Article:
From Timothy Pickering
Philadelphia July 6, 1798.
eleven o’clock at night.
My attachment to my country, and my desire to promote its best interests, I trust were never equivocal: and at this time I feel extreme anxiety that our army should be organized in the most efficient manner. The enemy whom we are now preparing to encounter, veterans in arms, led by able and active officers, and accustomed to victory, must be met by the best blood, talents, energy and experience that our country can produce. Great military abilities are the portion of but few men in any nation, even the most populous and warlike: how very few, then, may we expect to find in the United States? In them the arrangements should so be made that not one might be lost.
There is one man who will gladly be Your Second: but who will not, I presume, because I think he ought not to be, the Second to any other military commander in the U. States. You too well know Colo. Hamilton’s distinguished ability, energy and fidelity, to apply my remark to any other man. But to ensure his appointment, I apprehend the weight of your opinion may be necessary. From the conversation that I and others have had with the President, there appears to us to be a disinclination to place Colo. Hamilton in what we think is his proper station, and that alone in which we suppose he will serve—the Second to You—and the Chief in your absence. In any war, and especially in such a war as now impends, a Commander in Chief ought to know and have a confidence in the officers most essential to ensure success to his measures. In a late conversation with the president, I took the liberty to observe that the army in question not being yet raised, the only material object to be contemplated in the early appointment of the Commander in Chief, would be, that he might be consulted, because he ought to be satisfied, in the choice of the principal officers who should serve under him.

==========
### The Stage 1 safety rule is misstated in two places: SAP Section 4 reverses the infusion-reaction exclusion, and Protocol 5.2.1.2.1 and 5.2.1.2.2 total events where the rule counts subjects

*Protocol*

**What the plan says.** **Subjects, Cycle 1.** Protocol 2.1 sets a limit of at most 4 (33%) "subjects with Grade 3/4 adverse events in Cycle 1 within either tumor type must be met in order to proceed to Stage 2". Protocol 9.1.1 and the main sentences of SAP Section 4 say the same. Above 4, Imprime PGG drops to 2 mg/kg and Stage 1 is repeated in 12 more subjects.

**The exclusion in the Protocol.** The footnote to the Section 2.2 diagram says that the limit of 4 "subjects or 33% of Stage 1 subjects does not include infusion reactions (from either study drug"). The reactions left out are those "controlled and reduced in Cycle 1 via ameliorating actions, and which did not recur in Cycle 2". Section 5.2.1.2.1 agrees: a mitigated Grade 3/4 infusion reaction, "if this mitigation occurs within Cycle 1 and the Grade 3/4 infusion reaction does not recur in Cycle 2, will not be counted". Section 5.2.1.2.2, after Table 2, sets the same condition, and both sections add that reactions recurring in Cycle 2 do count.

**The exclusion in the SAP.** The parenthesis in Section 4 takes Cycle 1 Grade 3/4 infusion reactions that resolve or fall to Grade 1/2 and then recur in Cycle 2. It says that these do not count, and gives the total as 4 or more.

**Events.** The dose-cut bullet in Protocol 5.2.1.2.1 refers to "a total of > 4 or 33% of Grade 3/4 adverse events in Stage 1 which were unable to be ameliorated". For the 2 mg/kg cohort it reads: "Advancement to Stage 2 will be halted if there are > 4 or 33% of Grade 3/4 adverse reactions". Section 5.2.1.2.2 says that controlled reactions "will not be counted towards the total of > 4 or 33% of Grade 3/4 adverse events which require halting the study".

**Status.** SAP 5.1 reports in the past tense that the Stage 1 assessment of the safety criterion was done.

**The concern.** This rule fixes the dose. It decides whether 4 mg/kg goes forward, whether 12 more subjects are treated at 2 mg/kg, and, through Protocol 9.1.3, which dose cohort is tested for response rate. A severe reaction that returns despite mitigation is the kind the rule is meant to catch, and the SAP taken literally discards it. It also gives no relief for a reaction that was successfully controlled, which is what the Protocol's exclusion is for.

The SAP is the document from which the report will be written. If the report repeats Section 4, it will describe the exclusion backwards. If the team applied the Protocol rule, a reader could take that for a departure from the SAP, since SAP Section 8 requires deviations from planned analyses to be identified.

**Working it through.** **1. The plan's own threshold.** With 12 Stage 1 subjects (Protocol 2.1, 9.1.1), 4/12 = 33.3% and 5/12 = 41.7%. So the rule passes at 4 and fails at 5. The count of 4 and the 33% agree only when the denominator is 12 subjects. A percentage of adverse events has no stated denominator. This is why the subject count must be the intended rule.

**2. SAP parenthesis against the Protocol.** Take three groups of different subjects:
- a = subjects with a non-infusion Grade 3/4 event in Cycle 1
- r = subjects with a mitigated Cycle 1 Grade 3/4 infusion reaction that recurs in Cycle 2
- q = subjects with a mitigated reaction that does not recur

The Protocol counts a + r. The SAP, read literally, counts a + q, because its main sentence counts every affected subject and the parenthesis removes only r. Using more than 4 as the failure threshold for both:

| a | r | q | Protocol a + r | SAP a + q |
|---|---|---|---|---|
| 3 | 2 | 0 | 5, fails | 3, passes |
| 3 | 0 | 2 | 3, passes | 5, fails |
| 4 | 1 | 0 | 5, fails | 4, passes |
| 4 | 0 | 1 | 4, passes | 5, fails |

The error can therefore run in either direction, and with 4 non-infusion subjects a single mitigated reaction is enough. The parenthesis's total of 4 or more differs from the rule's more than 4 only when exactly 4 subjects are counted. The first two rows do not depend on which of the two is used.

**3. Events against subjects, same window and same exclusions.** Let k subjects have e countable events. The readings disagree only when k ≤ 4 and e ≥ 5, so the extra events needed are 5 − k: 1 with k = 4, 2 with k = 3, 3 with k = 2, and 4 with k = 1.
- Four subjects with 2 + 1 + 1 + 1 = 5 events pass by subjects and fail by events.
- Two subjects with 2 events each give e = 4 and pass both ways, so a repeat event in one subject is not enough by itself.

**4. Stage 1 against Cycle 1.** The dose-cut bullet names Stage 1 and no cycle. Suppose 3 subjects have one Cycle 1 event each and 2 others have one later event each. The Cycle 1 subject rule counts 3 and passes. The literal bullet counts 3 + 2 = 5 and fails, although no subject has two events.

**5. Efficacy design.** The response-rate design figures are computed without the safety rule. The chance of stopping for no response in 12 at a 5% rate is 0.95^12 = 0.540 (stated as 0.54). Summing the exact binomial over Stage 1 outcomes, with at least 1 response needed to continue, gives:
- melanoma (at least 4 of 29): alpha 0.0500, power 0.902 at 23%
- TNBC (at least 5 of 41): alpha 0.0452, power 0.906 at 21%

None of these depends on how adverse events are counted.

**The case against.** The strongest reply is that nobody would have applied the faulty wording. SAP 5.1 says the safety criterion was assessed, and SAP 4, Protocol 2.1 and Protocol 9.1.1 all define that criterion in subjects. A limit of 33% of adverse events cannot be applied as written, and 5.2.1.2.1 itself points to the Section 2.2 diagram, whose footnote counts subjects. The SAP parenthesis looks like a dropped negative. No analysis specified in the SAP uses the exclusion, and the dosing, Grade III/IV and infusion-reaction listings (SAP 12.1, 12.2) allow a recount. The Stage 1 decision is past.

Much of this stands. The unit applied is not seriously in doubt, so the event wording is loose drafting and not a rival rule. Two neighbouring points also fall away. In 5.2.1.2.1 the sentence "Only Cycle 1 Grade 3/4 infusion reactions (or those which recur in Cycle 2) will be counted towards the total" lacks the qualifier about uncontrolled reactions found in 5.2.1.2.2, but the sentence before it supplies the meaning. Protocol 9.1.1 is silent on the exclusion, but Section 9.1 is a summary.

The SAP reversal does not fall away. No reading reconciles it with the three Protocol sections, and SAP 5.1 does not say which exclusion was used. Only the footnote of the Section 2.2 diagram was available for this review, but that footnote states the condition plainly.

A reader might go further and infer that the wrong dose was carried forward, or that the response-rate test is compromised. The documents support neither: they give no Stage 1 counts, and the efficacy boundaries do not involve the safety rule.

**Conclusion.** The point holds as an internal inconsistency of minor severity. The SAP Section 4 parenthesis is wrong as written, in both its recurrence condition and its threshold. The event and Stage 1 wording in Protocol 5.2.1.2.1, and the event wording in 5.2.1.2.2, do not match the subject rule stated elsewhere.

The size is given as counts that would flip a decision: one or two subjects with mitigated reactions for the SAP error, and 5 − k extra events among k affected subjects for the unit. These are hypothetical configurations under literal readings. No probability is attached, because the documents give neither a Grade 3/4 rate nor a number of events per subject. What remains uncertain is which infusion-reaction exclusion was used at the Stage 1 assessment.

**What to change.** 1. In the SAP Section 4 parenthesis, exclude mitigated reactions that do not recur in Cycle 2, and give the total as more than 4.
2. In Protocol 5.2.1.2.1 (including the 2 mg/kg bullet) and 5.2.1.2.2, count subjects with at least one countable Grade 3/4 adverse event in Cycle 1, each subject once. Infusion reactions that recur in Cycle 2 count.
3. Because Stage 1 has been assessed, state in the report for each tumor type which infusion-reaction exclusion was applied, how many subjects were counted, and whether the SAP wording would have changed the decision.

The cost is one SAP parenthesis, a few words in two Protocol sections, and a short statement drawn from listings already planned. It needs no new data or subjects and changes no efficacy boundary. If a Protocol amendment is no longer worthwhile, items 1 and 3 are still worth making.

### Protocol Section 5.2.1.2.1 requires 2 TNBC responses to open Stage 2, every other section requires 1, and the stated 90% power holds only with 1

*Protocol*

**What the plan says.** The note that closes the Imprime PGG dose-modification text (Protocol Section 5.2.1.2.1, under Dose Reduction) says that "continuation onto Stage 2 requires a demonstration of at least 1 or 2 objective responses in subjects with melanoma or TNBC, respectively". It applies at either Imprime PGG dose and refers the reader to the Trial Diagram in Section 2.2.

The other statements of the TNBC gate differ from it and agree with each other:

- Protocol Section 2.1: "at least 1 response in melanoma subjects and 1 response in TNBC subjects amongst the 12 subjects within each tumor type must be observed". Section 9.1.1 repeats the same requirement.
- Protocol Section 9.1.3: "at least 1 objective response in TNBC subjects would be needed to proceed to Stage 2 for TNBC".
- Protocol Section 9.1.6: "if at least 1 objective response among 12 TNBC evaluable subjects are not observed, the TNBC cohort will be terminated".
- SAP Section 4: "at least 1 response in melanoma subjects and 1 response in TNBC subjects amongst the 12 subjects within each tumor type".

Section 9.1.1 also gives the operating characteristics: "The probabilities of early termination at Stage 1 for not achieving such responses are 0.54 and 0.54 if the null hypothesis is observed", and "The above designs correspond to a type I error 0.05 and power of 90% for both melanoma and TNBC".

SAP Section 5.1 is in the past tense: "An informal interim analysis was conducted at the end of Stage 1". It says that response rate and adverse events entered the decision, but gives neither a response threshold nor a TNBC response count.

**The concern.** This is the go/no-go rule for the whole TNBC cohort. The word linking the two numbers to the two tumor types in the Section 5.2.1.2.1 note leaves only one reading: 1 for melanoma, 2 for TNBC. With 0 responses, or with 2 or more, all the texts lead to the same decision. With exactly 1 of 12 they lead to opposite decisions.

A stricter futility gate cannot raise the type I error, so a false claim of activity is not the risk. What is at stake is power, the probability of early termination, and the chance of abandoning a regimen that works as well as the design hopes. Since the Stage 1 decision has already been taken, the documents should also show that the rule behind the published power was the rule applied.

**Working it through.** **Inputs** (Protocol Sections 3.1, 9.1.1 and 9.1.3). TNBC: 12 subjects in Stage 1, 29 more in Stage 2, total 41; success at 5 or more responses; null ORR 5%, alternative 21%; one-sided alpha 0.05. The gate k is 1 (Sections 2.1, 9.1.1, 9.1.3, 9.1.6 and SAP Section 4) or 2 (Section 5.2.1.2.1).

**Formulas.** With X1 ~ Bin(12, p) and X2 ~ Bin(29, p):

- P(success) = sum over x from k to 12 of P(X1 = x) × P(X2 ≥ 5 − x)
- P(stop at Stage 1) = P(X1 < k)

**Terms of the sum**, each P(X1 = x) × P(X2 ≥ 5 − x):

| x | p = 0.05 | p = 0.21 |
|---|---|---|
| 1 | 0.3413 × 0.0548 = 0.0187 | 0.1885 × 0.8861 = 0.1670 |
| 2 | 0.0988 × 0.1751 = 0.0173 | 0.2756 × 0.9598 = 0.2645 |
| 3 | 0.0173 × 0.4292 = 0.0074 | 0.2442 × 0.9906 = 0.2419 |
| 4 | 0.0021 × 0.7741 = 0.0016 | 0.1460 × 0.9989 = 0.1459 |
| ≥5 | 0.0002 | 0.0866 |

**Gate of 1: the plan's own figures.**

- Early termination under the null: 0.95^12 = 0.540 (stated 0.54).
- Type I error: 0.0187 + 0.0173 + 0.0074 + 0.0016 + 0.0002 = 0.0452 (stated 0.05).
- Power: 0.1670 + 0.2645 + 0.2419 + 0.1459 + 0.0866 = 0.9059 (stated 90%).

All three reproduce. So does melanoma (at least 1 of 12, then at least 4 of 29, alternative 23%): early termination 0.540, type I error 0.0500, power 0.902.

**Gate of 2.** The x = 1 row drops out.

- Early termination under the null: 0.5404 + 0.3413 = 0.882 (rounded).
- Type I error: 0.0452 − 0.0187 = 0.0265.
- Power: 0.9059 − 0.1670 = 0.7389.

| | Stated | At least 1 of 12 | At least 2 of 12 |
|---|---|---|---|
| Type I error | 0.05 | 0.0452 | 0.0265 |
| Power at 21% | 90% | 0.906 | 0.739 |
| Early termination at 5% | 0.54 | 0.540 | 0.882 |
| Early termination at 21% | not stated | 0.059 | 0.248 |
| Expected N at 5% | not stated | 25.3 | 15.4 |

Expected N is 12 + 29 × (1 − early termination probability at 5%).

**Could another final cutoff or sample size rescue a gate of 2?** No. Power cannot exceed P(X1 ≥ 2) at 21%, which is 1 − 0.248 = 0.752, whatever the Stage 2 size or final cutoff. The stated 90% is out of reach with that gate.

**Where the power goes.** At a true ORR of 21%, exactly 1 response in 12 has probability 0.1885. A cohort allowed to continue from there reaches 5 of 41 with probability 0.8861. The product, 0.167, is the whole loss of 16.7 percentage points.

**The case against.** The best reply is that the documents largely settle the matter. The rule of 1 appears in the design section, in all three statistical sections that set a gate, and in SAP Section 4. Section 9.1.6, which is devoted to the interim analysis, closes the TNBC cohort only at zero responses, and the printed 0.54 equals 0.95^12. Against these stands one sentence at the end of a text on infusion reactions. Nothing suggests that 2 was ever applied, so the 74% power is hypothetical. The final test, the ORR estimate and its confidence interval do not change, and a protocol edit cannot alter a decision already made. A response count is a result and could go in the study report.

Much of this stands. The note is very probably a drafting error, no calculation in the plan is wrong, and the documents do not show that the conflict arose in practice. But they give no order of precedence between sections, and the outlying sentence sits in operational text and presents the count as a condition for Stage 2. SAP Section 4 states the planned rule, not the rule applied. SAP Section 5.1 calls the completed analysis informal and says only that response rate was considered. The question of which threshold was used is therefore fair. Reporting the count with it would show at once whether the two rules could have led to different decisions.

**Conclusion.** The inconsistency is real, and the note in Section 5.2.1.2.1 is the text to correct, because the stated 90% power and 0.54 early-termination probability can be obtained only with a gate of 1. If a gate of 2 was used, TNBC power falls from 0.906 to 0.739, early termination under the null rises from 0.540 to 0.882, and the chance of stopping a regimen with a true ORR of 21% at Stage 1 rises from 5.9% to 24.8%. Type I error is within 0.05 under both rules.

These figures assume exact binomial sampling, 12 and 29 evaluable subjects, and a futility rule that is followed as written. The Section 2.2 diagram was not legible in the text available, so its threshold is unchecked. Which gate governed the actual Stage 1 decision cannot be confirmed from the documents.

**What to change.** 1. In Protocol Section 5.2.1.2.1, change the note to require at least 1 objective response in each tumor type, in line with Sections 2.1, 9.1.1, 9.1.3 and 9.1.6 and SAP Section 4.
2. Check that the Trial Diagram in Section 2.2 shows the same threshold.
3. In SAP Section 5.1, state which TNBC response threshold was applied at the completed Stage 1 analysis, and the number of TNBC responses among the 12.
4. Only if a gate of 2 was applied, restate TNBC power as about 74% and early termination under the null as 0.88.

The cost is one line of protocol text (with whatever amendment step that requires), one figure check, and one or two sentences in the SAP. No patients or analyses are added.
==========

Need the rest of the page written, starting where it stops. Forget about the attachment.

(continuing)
If any considerations should prevent your taking the command of the army, I deceive myself extremely, if you will not think it should be conferred on Colo. Hamilton, and in this case, it might be equally important as in the former that you should intimate your opinion to the President. Even Colo. Hamilton’s political enemies, I believe, would repose more confidence in him than in any military character that can be placed in competition with him.
This letter is in its nature confidential, and therefore can procure me the displeasure of no one: but the appointment of Colo. Hamilton, in the manner suggested, appears to me of such vast importance to the welfare of the country, that I am willing to risque any consequences of my frank and honest endeavours to secure it. On this ground I assure myself you will pardon the freedom of this address. I am, with perfect respect, Sir, your most obt servant
P.S. Mr McHenry is to set off to-morrow or on Monday, bearing your commission.
ALS, DLC:GW; retained copy, MHi: Pickering Papers; copy, in the hand of Pickering’s clerk, DLC: Hamilton Papers.